And yet, behold how, when He did bring the truth, ye refused to turn your faces towards Him, and persisted in disporting yourselves with your pastimes and fancies. Ye welcomed Him not, neither did ye seek His Presence, that ye might hear the verses of God from His own mouth, and partake of the manifold wisdom of the Almighty, the All-Glorious, the All-Wise. Ye have, by reason of your failure,  hindered the breath of God from being wafted over you, and have withheld from your souls the sweetness of its fragrance. Ye continue roving with delight in the valley of your corrupt desires. Ye, and all ye possess, shall pass away. Ye shall, most certainly, return to God, and shall be called to account for your doings in the presence of Him Who shall gather together the entire creation.  (Baha’u’llah, Gleanings from the Writings of Baha’u’llah, p. 246)

We need the fear of God just as much as we need to know about the love of God and in this passage we see both.  We see a warning that when we refuse to turn our faces towards Him, and persist in disporting ourselves with our pastimes and fancies, continuing to rove with delight in the valley of our corrupt desires, we deprive ourselves of many things.  When we welcome Him and seek His Presence, we might hear the verses of God from His own mouth, and partake of His manifold wisdom.  We will feel the breath of God being wafted over us and inhale the sweetness of its fragrance.  Then He ends with a warning and a reminder:  We, and all we possess, will pass away, return to God, and shall be called to account for our doings.

The choice is always ours, every minute of every day.  Will we turn to God or to our own lower natures?  Will we reach for the choice wine or accept the things our own minds devise?  Do we want what’s best for us for eternity or are we content with short term pleasures?  Do we believe the promises of God or consider the ideas of our own minds?  The choice is ours.

Understanding I have choices and can reach for what’s best, I am grateful!

What jumped out for you as you read today’s meditation?  I’d love it if you would share so we can all expand our knowledge of the Writings!

If you liked this meditation, you might also like my book Making Friends with Sin and Temptation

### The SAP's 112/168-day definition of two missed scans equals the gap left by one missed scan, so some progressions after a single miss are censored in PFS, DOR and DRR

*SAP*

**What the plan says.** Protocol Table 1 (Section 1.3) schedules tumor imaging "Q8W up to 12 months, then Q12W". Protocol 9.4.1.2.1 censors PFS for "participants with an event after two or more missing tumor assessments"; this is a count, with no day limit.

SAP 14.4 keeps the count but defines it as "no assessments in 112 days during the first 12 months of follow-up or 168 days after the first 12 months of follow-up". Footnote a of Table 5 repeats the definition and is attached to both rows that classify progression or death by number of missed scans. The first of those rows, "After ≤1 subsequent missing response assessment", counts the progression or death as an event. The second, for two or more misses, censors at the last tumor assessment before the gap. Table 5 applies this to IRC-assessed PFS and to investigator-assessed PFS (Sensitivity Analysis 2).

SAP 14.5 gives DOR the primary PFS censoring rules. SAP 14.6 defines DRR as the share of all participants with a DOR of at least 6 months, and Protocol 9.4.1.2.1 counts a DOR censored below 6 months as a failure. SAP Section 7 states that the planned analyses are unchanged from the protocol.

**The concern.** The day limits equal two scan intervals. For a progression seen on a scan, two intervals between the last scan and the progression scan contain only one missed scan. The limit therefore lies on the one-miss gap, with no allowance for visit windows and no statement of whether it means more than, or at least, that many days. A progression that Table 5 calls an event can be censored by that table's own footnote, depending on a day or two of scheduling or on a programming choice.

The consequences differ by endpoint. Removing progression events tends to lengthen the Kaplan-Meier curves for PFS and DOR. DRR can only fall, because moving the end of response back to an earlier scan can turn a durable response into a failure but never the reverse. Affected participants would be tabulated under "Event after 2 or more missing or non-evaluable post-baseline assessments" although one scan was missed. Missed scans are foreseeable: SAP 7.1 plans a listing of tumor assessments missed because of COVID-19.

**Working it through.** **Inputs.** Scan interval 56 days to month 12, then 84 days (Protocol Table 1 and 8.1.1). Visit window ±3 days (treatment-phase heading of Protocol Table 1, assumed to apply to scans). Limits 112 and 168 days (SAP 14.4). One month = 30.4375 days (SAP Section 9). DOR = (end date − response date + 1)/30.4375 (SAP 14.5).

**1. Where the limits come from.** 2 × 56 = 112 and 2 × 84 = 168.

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Why I Don’t Want to Fall Prey to the Kingdom of Names

I noticed that in many of His Tablets Bahá’u’lláh exhorts His followers not to become the bond-slaves of the “Kingdom of Names”. I found this phrase puzzling and didn’t know what it meant or how it might apply to me.  In the following quote, Baha’u’llah seems to use this term to refer to those who have busied themselves in the things of this world and forgotten to turn to God in all their affairs:

The Pen of the Most High is unceasingly calling; and yet, how few are those that have inclined their ear to its voice! The dwellers of the kingdom of names have busied themselves with the gay livery of the world, forgetful that every man that hath eyes to perceive and ears to hear cannot but readily recognize how evanescent are its colors.  (Baha’u’llah, Gleanings from the Writings of Baha’u’llah, p. 195)

In my quest to understand the roots of my workaholism, and find ways to overcome it, this made sense.  When I seek fame and popularity; when I make my “to do” lists and systematically attempt to cross each item off as more keep popping up, I exert my focus and willpower to get it all done, forgetting to ask God to guide me in all my affairs.  I forget to ask Him what His priorities are for my day, and in doing so, I fail to achieve my purpose in life, which is to know and worship Him.

So what exactly is the “kingdom of names” and how do I sever myself from it?  Adib Taherzadeh seems to have the best insights.  Although his writings are not authoritative, they are based on a greater understanding of the Writings than I have, so I pass them along, in case you find them helpful too.

He uses a very clear example here: